Man accused of plotting train attack 'a con man,' lawyer says
Raed Jaser's lawyer says his client wanted money, was never interested in taking part in an attack
A man who was heard saying he wanted "the whole country to burn" was never actually interested in carrying out terrorist activities but was posing as a radicalized extremist as part of an elaborate con, his lawyer argued Thursday.
In closing submissions to the jury, Raed Jaser's lawyer repeatedly said his client was only really concerned with extracting money from his co-accused and an undercover FBI agent who joined their alleged plot to derail a passenger train.
"Mr. Jaser, in short, is a con man. He is not a terrorist," John Norris said. "I trust you will see him for what he really is and return verdicts of not guilty."
Jaser and Chiheb Esseghaier face several terror-related charges in the alleged plot to derail a Via Rail train travelling between Canada and the U.S.
Jaser pleaded not guilty and Esseghaier, who is representing himself, had to have a not-guilty plea entered for him by the judge as he didn't wish to participate in the trial.
The court has heard hours of secretly recorded conversations between Jaser, Esseghaier and the undercover officer in which they discuss ideology and alleged terror plots — including the alleged train derailment plan.
Jaser in particular has been heard saying things like "I could care less who dies, everyone is a target" and has been heard discussing how an attack would be retaliation for western military action in Muslim lands.
'It was a front Mr. Jaser adopted'
Norris acknowledged that Jaser had indeed said "many, many terrible things," but emphasized that his client was just playing a part.
"No doubt you found it difficult to listen to some of the things Mr. Jaser said," Norris told the jury. "I will be urging you to find that Mr. Jaser was not sincere in anything he said about the plots, or at the very least that you should have a reasonable doubt about his sincerity."
However things might have appeared, Jaser's involvement with Esseghaier and his engagement with him in relation to terrorist plots was "entirely feigned," Norris emphasized.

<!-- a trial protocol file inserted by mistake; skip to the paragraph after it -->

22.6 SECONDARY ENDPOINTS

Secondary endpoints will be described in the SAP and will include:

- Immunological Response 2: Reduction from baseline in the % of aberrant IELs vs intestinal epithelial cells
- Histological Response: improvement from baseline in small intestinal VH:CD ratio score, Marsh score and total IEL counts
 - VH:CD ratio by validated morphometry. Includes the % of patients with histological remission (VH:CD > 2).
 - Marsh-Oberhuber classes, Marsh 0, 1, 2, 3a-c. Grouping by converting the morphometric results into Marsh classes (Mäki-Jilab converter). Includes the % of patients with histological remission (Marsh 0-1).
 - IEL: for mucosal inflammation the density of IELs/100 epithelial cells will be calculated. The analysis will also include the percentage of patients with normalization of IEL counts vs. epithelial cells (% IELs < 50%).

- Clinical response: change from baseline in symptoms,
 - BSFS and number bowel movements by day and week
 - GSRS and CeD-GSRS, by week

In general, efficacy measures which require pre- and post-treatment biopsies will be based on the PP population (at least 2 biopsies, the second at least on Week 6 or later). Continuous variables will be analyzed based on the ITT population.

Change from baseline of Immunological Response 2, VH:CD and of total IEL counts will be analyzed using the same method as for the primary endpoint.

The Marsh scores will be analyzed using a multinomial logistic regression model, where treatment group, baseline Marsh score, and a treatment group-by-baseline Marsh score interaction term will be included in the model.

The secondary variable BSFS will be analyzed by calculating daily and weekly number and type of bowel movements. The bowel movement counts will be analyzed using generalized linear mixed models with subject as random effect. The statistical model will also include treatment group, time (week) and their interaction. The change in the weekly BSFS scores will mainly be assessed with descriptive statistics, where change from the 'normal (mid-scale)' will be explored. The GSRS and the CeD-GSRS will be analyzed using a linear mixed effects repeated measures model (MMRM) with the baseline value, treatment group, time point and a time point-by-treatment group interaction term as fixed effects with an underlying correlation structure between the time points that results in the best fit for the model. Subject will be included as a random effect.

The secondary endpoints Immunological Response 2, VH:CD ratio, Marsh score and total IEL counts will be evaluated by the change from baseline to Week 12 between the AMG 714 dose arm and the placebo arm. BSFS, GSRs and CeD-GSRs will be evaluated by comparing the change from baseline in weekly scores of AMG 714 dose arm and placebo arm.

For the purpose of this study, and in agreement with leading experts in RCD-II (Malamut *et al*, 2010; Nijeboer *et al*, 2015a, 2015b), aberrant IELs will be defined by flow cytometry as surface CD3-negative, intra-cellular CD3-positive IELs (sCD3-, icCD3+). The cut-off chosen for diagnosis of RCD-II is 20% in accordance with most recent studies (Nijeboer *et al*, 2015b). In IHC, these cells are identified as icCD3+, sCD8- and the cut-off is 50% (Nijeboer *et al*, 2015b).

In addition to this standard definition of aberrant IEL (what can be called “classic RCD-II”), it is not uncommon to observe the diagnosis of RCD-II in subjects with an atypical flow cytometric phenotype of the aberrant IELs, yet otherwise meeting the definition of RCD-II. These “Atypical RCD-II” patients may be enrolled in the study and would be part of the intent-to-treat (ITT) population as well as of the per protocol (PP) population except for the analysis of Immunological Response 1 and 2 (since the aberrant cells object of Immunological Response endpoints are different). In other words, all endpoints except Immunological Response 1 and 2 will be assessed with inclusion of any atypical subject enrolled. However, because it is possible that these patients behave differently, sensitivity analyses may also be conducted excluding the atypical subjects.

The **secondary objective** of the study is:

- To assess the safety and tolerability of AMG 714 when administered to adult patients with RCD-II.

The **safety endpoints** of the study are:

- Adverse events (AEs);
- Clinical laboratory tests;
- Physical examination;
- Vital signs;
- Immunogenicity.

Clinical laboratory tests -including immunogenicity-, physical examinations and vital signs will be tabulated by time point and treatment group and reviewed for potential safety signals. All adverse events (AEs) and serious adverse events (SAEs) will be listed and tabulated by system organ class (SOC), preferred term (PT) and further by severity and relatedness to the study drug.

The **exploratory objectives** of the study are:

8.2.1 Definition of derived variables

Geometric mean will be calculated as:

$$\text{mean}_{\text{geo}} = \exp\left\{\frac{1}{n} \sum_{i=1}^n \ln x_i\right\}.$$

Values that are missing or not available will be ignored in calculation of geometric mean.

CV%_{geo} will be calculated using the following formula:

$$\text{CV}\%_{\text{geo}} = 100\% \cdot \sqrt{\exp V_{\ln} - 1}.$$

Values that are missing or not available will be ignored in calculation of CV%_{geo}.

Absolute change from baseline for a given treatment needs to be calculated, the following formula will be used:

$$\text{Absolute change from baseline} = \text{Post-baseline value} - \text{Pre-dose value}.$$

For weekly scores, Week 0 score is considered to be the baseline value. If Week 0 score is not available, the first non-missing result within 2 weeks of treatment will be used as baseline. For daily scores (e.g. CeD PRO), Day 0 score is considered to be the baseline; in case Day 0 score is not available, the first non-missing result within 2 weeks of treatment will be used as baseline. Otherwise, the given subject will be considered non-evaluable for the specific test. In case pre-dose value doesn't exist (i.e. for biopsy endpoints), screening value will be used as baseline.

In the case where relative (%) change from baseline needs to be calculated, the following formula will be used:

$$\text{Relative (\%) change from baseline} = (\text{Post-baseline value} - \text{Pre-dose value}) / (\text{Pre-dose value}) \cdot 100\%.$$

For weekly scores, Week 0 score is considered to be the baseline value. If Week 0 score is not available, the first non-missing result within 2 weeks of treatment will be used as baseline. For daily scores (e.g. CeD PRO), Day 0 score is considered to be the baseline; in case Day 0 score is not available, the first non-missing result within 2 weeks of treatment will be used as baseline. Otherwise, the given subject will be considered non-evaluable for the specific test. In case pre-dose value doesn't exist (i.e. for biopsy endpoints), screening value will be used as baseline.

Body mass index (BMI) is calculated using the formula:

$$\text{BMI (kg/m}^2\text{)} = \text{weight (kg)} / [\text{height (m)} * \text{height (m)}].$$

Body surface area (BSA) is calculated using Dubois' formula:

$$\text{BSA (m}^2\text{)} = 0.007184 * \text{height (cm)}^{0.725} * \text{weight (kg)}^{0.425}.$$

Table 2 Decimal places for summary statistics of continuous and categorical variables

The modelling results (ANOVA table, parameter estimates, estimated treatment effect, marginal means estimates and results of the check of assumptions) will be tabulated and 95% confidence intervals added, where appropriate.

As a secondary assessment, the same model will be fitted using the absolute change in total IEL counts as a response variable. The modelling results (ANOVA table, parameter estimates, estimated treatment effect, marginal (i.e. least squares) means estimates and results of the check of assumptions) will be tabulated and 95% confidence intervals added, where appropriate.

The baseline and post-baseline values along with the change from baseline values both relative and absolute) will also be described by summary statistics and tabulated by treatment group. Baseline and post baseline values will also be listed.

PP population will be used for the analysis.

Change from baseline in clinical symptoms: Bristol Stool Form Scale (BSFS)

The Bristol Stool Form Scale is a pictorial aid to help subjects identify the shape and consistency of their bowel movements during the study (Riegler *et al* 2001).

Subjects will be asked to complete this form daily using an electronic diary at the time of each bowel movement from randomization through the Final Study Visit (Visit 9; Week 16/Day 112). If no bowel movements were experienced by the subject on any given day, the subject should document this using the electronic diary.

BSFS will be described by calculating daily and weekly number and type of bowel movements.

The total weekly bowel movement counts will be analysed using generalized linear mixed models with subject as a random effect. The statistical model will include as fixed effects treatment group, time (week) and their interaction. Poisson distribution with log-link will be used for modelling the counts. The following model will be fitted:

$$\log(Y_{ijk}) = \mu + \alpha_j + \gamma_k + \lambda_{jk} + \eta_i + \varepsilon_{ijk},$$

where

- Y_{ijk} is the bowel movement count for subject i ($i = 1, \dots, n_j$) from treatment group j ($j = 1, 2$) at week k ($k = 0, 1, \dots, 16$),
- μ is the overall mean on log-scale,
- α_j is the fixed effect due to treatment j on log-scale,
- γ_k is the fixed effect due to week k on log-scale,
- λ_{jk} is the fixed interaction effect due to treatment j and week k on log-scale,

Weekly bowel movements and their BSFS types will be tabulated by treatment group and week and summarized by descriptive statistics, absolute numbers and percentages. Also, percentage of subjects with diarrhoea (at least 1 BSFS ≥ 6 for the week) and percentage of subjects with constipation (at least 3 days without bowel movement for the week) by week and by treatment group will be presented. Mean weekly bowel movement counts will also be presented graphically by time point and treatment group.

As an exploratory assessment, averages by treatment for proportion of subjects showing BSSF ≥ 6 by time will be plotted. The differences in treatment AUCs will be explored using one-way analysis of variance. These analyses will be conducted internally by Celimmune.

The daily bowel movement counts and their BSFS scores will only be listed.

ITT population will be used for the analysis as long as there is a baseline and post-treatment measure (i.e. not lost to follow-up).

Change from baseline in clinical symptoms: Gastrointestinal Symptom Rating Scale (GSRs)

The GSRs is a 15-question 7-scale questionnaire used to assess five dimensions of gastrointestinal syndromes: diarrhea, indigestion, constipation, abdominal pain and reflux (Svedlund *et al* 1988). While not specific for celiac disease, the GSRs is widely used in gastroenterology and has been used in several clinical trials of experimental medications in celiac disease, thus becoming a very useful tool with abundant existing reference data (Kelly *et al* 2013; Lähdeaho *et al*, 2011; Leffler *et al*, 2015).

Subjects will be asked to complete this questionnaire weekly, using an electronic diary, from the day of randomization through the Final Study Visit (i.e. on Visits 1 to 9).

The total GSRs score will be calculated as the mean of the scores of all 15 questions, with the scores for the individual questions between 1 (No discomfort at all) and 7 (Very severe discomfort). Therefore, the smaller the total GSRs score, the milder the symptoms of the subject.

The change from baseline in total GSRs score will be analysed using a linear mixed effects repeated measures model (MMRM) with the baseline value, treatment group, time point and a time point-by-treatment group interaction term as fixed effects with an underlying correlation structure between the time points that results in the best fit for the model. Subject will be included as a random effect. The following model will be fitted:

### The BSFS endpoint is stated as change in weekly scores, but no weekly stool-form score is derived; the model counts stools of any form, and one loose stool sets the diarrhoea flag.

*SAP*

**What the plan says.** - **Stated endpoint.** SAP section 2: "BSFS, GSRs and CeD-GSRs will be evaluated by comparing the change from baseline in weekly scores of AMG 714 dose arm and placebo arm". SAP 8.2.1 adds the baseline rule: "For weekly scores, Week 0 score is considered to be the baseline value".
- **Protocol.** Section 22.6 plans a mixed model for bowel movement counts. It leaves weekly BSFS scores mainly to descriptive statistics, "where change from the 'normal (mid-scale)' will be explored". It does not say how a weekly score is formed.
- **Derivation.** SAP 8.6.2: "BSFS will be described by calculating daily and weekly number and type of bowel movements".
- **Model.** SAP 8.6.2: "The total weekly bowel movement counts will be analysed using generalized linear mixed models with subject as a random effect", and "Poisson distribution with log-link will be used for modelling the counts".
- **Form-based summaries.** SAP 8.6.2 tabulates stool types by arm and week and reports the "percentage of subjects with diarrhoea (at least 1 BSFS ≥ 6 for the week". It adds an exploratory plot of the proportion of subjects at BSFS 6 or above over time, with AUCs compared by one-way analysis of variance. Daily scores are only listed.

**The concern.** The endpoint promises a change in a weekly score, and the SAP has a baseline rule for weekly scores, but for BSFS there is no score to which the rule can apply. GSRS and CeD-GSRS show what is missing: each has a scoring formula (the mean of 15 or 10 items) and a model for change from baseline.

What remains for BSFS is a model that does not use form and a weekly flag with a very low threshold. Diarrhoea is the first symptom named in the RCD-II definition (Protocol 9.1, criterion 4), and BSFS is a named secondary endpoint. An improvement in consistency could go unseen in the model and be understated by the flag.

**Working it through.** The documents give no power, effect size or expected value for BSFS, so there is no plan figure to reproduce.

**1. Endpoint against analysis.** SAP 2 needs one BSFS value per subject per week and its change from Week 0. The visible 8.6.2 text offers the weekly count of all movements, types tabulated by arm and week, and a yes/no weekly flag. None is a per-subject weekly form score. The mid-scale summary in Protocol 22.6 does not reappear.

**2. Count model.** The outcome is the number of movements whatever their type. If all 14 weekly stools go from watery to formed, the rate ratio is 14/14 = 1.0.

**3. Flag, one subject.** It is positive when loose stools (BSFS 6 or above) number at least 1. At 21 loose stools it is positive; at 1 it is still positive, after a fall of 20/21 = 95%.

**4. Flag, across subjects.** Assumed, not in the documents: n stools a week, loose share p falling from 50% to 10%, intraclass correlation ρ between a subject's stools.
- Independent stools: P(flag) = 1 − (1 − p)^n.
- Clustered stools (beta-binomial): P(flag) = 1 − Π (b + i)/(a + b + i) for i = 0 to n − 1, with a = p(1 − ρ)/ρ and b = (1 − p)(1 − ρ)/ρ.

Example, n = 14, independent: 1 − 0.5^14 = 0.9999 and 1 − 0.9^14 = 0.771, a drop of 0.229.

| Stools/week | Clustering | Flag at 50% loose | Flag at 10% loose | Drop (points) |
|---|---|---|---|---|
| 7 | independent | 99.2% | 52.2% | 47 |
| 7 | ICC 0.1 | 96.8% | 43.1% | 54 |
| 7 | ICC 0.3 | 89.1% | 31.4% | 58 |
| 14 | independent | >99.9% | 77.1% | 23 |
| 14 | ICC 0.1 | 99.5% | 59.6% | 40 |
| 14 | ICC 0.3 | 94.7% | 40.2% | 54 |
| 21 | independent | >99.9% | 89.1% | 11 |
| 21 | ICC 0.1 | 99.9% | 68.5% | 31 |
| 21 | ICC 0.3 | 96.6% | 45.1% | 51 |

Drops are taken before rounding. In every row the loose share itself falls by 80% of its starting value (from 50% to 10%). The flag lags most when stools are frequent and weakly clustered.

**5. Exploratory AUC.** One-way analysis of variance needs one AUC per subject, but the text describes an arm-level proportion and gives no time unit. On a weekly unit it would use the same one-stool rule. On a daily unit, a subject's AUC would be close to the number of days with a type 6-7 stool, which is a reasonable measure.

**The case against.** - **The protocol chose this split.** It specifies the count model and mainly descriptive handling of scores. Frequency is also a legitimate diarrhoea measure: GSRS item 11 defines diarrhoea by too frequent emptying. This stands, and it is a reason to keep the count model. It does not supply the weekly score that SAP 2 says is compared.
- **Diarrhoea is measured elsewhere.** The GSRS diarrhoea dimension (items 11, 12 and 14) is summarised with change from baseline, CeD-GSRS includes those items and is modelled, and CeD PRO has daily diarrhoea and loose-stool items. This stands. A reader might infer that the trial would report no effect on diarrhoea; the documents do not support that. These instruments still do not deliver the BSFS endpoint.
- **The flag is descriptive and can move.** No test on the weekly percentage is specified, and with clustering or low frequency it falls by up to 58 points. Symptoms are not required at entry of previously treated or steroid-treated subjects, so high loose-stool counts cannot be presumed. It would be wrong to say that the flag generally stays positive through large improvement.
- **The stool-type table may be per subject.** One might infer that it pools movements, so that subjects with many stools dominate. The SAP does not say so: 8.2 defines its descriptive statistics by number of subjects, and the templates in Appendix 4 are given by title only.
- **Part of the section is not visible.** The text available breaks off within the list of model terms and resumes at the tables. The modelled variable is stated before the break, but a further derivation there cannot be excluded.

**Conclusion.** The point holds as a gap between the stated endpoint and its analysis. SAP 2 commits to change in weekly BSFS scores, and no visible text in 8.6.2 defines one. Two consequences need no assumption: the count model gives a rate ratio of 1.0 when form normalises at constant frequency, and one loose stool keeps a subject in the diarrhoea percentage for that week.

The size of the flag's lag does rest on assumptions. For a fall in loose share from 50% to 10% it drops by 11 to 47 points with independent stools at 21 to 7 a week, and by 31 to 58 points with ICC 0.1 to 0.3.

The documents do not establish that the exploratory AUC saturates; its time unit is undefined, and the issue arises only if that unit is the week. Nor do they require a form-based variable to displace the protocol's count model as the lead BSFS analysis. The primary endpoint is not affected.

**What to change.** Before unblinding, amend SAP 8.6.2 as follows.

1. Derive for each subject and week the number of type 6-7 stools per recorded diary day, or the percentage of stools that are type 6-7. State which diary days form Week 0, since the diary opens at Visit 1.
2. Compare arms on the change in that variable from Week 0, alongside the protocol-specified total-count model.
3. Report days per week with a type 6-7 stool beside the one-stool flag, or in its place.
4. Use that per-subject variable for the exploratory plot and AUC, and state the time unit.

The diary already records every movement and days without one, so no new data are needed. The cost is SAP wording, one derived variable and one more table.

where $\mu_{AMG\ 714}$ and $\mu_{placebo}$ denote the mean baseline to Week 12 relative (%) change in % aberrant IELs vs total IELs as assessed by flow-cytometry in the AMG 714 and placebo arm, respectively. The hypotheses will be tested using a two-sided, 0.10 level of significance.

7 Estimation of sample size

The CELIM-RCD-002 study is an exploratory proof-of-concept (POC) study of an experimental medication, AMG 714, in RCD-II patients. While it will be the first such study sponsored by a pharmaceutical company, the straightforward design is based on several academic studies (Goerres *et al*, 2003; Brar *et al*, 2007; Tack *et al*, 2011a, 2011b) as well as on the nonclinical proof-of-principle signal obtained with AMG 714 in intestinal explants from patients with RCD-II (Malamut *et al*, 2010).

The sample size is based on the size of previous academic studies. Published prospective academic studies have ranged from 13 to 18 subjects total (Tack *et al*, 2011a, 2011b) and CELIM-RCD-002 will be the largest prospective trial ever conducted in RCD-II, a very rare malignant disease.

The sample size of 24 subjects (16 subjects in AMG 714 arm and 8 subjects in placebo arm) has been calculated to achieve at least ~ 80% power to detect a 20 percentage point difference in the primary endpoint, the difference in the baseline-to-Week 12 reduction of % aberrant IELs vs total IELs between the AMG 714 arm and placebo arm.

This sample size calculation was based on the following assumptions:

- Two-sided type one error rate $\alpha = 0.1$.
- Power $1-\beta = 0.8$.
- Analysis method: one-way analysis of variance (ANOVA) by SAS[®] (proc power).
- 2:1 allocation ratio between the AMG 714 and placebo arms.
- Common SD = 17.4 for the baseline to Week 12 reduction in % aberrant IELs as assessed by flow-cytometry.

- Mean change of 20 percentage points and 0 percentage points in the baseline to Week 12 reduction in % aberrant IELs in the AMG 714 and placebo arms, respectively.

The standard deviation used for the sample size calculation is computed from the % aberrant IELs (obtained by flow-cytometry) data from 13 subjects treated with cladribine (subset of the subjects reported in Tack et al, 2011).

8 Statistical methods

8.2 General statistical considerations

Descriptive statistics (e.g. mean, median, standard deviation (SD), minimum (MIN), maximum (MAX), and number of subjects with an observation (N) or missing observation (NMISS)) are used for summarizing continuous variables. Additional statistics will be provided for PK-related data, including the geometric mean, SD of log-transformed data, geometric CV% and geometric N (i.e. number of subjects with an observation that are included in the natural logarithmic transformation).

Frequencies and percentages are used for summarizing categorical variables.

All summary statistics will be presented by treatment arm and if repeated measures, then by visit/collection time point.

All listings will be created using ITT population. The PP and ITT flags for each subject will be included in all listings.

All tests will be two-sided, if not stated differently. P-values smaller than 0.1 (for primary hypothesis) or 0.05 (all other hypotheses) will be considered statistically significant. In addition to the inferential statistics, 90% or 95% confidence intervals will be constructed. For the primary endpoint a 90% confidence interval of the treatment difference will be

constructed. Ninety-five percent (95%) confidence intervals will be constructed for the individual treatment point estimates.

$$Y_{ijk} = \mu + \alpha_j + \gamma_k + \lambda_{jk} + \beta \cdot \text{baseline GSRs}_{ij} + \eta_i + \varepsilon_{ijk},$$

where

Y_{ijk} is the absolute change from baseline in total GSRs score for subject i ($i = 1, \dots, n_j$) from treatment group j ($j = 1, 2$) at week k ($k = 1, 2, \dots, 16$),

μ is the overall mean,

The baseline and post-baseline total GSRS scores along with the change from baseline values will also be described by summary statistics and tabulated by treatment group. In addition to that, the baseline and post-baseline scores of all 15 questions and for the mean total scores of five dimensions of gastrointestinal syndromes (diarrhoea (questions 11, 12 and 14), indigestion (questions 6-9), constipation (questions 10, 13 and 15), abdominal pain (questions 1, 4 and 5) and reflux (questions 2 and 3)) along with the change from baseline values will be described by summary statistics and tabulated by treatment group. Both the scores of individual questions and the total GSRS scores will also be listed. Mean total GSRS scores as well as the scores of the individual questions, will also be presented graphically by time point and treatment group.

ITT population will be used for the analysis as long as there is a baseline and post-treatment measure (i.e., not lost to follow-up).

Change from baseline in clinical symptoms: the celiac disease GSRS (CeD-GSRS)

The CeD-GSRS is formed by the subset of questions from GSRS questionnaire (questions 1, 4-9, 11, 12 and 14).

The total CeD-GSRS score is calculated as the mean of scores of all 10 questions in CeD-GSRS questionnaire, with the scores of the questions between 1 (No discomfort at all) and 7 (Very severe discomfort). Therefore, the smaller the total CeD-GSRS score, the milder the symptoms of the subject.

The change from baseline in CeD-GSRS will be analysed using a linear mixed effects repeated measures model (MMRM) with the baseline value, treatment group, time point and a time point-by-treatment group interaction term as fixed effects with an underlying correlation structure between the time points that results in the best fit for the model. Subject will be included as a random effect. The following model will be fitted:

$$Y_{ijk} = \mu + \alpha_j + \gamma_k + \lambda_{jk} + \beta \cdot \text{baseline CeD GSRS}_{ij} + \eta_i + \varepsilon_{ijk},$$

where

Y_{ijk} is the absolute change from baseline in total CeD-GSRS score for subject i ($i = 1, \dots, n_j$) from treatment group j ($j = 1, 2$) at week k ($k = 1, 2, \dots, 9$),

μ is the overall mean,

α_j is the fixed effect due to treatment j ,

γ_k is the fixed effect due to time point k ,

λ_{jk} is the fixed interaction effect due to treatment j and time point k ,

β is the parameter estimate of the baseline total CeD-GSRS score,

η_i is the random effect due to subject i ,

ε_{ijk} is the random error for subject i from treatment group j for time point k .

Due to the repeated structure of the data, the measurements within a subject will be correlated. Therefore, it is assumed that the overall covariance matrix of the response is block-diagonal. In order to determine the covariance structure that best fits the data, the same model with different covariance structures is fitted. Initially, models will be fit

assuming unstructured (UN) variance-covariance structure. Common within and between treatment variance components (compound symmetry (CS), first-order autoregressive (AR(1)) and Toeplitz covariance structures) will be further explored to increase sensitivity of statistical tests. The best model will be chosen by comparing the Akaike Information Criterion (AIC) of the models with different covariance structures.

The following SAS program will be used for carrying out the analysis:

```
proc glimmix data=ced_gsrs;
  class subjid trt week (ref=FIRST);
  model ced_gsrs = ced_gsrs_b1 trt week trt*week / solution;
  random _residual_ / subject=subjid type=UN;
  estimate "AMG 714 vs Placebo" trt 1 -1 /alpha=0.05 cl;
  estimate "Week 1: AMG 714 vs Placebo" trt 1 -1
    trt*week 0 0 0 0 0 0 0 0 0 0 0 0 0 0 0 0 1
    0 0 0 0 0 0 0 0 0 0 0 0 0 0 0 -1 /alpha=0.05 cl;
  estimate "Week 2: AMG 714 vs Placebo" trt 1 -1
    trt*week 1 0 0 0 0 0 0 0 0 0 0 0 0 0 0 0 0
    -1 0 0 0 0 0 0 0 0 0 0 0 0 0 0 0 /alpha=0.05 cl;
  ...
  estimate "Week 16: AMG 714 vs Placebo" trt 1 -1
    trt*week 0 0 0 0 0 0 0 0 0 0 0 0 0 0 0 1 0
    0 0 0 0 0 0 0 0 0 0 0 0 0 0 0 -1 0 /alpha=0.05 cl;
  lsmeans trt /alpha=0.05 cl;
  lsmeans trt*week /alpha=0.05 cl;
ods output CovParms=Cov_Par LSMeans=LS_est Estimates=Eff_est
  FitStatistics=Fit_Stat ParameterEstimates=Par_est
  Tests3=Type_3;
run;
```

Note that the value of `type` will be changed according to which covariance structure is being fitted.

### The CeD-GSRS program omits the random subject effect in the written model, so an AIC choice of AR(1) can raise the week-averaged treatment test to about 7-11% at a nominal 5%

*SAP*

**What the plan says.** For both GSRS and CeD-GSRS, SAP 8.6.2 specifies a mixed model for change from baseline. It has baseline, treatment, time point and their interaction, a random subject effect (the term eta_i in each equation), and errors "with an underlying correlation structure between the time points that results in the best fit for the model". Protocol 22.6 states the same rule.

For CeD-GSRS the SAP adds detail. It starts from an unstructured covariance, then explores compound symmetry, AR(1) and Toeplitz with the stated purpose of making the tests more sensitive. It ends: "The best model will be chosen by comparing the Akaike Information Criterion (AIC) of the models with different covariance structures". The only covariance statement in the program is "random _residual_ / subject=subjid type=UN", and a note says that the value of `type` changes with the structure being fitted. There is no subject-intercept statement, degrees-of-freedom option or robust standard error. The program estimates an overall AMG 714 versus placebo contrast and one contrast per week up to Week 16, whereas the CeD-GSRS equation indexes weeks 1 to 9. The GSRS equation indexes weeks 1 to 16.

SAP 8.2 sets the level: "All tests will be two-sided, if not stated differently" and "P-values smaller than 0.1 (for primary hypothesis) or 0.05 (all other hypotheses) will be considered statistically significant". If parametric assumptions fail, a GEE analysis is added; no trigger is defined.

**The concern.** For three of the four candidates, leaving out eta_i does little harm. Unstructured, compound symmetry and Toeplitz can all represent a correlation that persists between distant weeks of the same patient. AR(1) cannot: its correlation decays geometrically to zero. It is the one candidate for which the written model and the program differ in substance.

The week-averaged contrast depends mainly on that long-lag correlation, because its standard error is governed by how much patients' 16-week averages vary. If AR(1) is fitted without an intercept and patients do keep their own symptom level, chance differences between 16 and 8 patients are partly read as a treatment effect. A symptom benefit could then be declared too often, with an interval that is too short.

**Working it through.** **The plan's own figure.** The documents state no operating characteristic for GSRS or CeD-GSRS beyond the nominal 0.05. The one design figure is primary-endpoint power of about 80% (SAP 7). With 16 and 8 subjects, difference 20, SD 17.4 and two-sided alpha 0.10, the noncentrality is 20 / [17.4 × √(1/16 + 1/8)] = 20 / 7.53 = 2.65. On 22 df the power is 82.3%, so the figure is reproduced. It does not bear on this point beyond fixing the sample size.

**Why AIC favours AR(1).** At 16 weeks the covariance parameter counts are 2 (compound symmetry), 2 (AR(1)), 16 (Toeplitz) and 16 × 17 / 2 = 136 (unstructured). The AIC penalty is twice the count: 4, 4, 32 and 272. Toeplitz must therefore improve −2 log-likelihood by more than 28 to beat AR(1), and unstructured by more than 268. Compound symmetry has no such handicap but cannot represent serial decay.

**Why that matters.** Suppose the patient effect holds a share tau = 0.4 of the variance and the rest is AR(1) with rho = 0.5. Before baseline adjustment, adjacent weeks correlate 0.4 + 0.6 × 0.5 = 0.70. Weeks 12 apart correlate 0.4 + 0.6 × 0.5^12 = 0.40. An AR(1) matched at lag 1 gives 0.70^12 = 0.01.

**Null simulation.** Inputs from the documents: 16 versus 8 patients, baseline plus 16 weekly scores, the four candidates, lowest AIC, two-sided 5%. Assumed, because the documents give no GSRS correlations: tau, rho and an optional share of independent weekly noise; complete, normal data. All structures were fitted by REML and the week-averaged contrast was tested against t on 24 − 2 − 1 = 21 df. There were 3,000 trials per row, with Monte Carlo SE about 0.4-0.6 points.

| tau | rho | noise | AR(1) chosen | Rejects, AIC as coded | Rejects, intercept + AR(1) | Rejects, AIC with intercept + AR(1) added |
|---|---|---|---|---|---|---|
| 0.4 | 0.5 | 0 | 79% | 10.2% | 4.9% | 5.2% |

"It was a front Mr. Jaser adopted because he thought he could get something he wanted out of Mr. Esseghaier and then a little bit later, out of (the undercover agent)," Norris said. "What was it he wanted? Money."
Esseghaier did have terrorist aspirations, Norris argued, but there was no "meeting of the minds" between Jaser and Esseghaier, nor did Jaser have the "knowledge or purpose" necessary to participate in the offences he is charged with.
The Crown has argued that there is an "overwhelming" amount of evidence in the case against both Jaser and Esseghaier, and has urged the jury to find both men guilty on all charges.
Crown prosecutor Croft Michaelson emphasized in particular that there was "no evidentiary foundation" to suggest Jaser was discussing long-term operations allegedly related to terrorism for pure material reward.
Norris disagreed, claiming Jaser had only an "entirely dishonest" financial motive.
"What would work if you're trying to extract money from people who say they have money to fund jihadist projects? You would say you were part of their jihadist project and, by the way, you have some ideas for other things but they just need an infusion of cash."
Jaser also suggested Esseghaier had been duped by extremists he claimed to have established a relationship with in Iran. The Crown has argued that even if Esseghaier had been scammed, that didn't change his own alleged terror intentions.
But Norris suggested the possibility that Esseghaier never actually made contact with true jihadists was an important factor.
"Mr. Esseghaier's dealings with the brothers overseas point to his gullibility. If he was an easy mark for them, he could be an easy mark for Mr Jaser as well," Norris said. "Second, it should banish any thought that Mr. Jaser must be the real deal because Esseghaier thought he was."
Norris also pointed out that there appeared to be no evidence of Jaser carrying on with any alleged terror plans after he and Esseghaier had a falling out over the alleged train project.
"Everything stops once Mr. Esseghaier and (the undercover officer) walk off the stage," he said. "When there was no longer any possibility of scamming either Mr. Esseghaier or (the undercover agent,) Mr. Jaser simply stopped playing that role."